Saturday, September 19, 2020

Migrating Monarchs

 So many Monarch butterflies on McDowell Creek!   They have been drifting through by the hundreds this week, day after day.  The ones pictured here are newly eclosed--you can see how bright their colors are, how strong and whole their wings.   

The ones in this video are nectaring on Jerusalem Artichoke sunflowers by the creek and then on Maximillian sunflowers in the Creek Field.  

These newly emerged Monarchs have reproductive systems that have not yet matured.  They are not interested in mating but rather in gathering nectar to fuel the long flight ahead.  

They are headed for Mexico!  There they will cluster with thousands of others in a mountain fir forest.   This is where their great-grandparents started out, and they have never been there, but somehow they will find their way to this exact spot.   If they survive the winter, they will mature and head north a few hundred miles, where they will mate, lay eggs, and die.   It's their children who God willing will drift north through McDowell Creek next spring.  

Sunday, September 13, 2020

Don't Underestimate the Lowly Thistle!

 The pink/magenta beauty of Tall Thistles (Cirsium altissimum) comes into full force at the end of summer.  Our native Tall Thistles should not be confused with non-native, noxious weeds, such as Musk Thistle.  Tall Thistles contribute energetically to the prairie ecosystem.   With their lavish production of nectar and pollen, they attract hungry visitors--hummingbirds, bees, moths, and butterflies:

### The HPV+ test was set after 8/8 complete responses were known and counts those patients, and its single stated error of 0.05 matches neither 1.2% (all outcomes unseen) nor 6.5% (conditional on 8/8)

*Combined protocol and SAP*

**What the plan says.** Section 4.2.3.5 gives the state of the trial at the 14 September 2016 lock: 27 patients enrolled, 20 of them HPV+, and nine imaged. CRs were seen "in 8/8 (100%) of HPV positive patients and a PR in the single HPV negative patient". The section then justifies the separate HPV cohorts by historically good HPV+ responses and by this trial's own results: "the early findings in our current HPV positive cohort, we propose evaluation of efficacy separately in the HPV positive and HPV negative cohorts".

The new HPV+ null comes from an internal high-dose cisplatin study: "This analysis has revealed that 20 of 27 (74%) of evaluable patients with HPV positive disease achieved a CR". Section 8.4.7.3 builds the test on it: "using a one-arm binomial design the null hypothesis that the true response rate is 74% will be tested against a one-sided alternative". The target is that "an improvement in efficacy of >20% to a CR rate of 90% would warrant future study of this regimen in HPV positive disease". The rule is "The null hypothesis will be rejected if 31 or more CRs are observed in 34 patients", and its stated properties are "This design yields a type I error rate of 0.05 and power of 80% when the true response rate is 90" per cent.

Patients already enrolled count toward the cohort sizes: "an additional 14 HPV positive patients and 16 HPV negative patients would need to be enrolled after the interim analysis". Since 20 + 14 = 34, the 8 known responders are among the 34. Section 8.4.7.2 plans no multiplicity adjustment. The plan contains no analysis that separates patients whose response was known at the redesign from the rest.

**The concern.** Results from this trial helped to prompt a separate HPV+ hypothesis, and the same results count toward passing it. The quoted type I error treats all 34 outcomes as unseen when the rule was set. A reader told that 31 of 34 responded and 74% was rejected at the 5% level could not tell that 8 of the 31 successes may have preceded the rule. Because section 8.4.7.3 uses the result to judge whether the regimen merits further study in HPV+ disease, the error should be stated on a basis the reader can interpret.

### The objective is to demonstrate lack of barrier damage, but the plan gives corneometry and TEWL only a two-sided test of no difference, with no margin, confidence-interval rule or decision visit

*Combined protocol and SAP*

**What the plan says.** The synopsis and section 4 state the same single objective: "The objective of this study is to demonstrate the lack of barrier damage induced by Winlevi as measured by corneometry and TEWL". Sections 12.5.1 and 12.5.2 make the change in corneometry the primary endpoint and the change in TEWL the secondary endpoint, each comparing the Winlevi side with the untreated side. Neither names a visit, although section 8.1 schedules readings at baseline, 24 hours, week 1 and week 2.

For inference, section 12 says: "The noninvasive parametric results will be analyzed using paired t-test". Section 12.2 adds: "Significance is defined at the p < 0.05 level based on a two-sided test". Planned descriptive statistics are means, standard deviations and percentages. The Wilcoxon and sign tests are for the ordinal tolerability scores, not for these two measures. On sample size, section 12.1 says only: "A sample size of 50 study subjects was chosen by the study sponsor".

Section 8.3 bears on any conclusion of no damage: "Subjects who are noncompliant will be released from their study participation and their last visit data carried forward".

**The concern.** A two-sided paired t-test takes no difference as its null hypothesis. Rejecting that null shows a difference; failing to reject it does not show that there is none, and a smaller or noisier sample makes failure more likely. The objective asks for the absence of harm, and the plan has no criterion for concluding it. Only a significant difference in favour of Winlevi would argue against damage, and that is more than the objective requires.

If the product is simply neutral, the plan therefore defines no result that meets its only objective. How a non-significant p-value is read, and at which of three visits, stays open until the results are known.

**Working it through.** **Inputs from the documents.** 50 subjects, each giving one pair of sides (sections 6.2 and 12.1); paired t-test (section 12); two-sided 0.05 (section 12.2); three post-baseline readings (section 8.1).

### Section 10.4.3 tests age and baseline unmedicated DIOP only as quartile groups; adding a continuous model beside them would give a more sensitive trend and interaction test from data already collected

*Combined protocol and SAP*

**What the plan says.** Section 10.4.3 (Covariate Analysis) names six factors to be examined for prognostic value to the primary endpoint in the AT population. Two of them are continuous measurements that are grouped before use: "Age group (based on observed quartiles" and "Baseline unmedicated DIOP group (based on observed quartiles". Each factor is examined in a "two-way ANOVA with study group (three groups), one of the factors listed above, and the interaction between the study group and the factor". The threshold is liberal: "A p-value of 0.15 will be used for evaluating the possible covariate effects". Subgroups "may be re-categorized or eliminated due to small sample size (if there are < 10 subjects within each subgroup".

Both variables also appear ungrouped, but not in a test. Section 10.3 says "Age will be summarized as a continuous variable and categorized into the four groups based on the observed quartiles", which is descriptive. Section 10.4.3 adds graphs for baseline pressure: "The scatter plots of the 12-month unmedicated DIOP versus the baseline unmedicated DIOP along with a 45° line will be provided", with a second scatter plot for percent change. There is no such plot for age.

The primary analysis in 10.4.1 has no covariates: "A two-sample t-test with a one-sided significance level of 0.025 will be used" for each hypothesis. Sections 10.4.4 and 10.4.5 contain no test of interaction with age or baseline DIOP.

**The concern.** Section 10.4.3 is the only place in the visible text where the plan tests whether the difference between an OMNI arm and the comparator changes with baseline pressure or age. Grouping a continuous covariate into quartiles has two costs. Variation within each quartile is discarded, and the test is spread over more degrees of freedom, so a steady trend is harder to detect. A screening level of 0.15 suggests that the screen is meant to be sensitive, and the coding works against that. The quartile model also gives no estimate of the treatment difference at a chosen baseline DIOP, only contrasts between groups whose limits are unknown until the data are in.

Some insects specialize in thistles, such as the gorgeous Paracantha flies.   Here several members of the fruit-fly family meet and greet on Tall Thistles.   You can see some pairing up for the famous fruit-fly courting ritual, which involves "kissing": 

Mama Paracantha chooses a thistle bud and seeks out the parts that are at just the right stage to host her eggs.   When her young ones hatch, they will be surrounded by thistle blossom--the very food they need:  

Never disparage native thistles.   Plant them!   Ecologically, they are a treasure.

Saturday, September 12, 2020

Prairie Walkingstick--but don't try to walk with it!

Prairie Walkingstick (Diapheromera velii),
probably female,  as males have a spine
on the femora of the 2nd & 3rd pairs of legs.   
September is a great month for Walking Sticks and Praying Mantises.

Here's a Prairie Walkingstick (Diapheromera velii), clinging to the back door.    

This mild-mannered plant-eater looks so delicate compared to the carnivorous praying mantis clinging to the screen (pictured below).  

Notice the mantis's huge front legs, just made for grabbing--something the vegetarian Walking Stick does not need.   

  Check out those "arms!"
Carolina Mantid (Stagmomantis carolina) perched on a
window screen.  He is probably a male, as females do not have such
long & fully developed wings.